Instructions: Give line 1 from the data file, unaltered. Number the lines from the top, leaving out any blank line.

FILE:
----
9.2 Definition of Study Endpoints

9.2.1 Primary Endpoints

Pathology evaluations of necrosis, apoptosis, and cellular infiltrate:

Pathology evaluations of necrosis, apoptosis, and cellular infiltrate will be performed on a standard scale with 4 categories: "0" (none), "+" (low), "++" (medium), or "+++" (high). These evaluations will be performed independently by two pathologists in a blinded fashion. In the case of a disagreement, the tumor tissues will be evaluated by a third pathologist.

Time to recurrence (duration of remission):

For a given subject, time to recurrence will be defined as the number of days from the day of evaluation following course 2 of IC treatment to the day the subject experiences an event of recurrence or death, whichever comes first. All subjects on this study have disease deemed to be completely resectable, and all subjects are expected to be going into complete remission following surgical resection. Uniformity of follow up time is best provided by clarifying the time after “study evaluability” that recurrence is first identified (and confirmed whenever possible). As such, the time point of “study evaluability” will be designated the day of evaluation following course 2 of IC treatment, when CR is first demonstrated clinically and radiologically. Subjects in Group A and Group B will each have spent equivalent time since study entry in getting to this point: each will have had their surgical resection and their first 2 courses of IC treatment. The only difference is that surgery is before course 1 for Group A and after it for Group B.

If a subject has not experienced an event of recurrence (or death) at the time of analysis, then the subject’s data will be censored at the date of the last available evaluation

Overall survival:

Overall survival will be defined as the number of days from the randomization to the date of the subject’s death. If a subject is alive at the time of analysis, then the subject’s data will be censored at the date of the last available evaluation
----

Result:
9.2 Definition of Study Endpoints